• , Todd R Golub
    • , Stacey B Gabriel
    • , Eric S Lander
    • , Gad Getz
    •  & Adam J Bass
  3. Department of Biology, Massachusetts Institute of Technology, Cambridge, Massachusetts, USA.

    • Petar Stojanov
    •  & Eric S Lander
  4. Department of Surgery, University of Rochester, Rochester, New York, USA.

    • Santhoshi Bandla
    • , Zhongren Zhou
    •  & Tony E Godfrey
  5. Department of Medicine, Brigham and Women's Hospital, Boston, Massachusetts, USA.

    • Rameen Beroukhim
    •  & Adam J Bass
  6. Department of Medicine, Harvard Medical School, Boston, Massachusetts, USA.

    • Rameen Beroukhim
    • , Shuji Ogino
    • , Todd R Golub
    • , Eric S Lander
    •  & Adam J Bass
  7. Department of Surgery, University of Michigan, Ann Arbor, Michigan, USA.

    • Lin Lin
    • , Jules Lin
    • , Rishindra Reddy
    • , Andrew Chang
    •  & David G Beer
  8. Department of Cardiothoracic Surgery, University of Pittsburgh Medical Center, Pittsburgh, Pennsylvania, USA.

    • Rodney Landrenau
    • , Arjun Pennathur
    •  & James D Luketich
  9. Department of Epidemiology, Harvard School of Public Health, Boston, Massachusetts, USA.

    • Shuji Ogino
  10. Department of Pathology, Brigham and Women's Hospital, Boston, Massachusetts, USA.

    • Shuji Ogino
  11. Howard Hughes Medical Institute, Chevy Chase, Maryland, USA.

    • Todd R Golub
  12. Massachusetts General Hospital Cancer Center and Department of Pathology, Boston, Massachusetts, USA.

    • Gad Getz

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Contributions

P.S., S.P., M.S.L., C.F., C. Stewart, S.E.S., A.M., K.C., A.S., S.L.C., G.S., D.V., A.H.R. and R.B. performed computational analyses. E.S., D.A., K.T., C. Sougnez, R.C.O., C.G. and S.B.G. processed samples and supervised exome sequencing. A.M.D., S.B., D.Z., L.L., J.L., R.R., A.C., R.L., J.D.L., A.P., D.G.B., T.E.G. and A.J.B. coordinated sample acquisition, processing, pathological review and analysis. Y.I. and S.O. performed MSI testing. A.M.D., P.S., T.R.G., S.B.G., E.S.L., G.G. and A.J.B. designed the study. A.M.D., P.S., S.P., M.S.L., G.G. and A.J.B. analyzed the data and wrote the manuscript.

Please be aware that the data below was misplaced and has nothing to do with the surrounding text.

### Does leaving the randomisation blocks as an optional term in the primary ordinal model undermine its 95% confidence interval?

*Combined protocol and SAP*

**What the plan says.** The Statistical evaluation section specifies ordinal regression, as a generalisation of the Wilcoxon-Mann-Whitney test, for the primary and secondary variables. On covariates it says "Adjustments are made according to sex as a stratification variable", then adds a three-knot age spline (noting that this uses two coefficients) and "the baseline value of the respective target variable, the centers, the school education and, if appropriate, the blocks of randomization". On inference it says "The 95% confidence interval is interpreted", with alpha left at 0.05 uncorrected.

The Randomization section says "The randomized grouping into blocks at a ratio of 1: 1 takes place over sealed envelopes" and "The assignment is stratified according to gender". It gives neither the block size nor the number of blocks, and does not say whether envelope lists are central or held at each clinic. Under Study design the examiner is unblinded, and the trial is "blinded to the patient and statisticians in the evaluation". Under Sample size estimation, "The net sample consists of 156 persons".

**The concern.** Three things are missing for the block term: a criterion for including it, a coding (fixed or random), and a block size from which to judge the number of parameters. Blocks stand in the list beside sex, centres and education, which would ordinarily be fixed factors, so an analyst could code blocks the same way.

Competing interests

The authors declare no competing financial interests.

Corresponding authors

Correspondence to Gad Getz or Adam J Bass.

Supplementary information

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  1. 1.

    Supplementary Text and Figures

    Supplementary Note, Supplementary Figures 1–6 and Supplementary Tables 1–3, 5, 6, 8, 10–13 and 16–18

Excel files

  1. 1.

    Supplementary Table 4

    Predicted rearrangements by dRanger algorithm

  2. 2.

    Supplementary Table 7

    Frequencies of all middle-base mutations with 5' and 3' base context identified by WGS (n=16)

  3. 3.

    Supplementary Table 9

    Rates of all middle-base mutations with 5' and 3' base context identified by WGS in exons

  4. 4.

    Supplementary Table 14

    Somatic mutations in MSI positive samples detected by WES (n=4)

  5. 5.

    Supplementary Table 15

    Somatic mutations in non-MSI positive samples detected by WES (n=145)

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https://doi.org/10.1038/ng.2591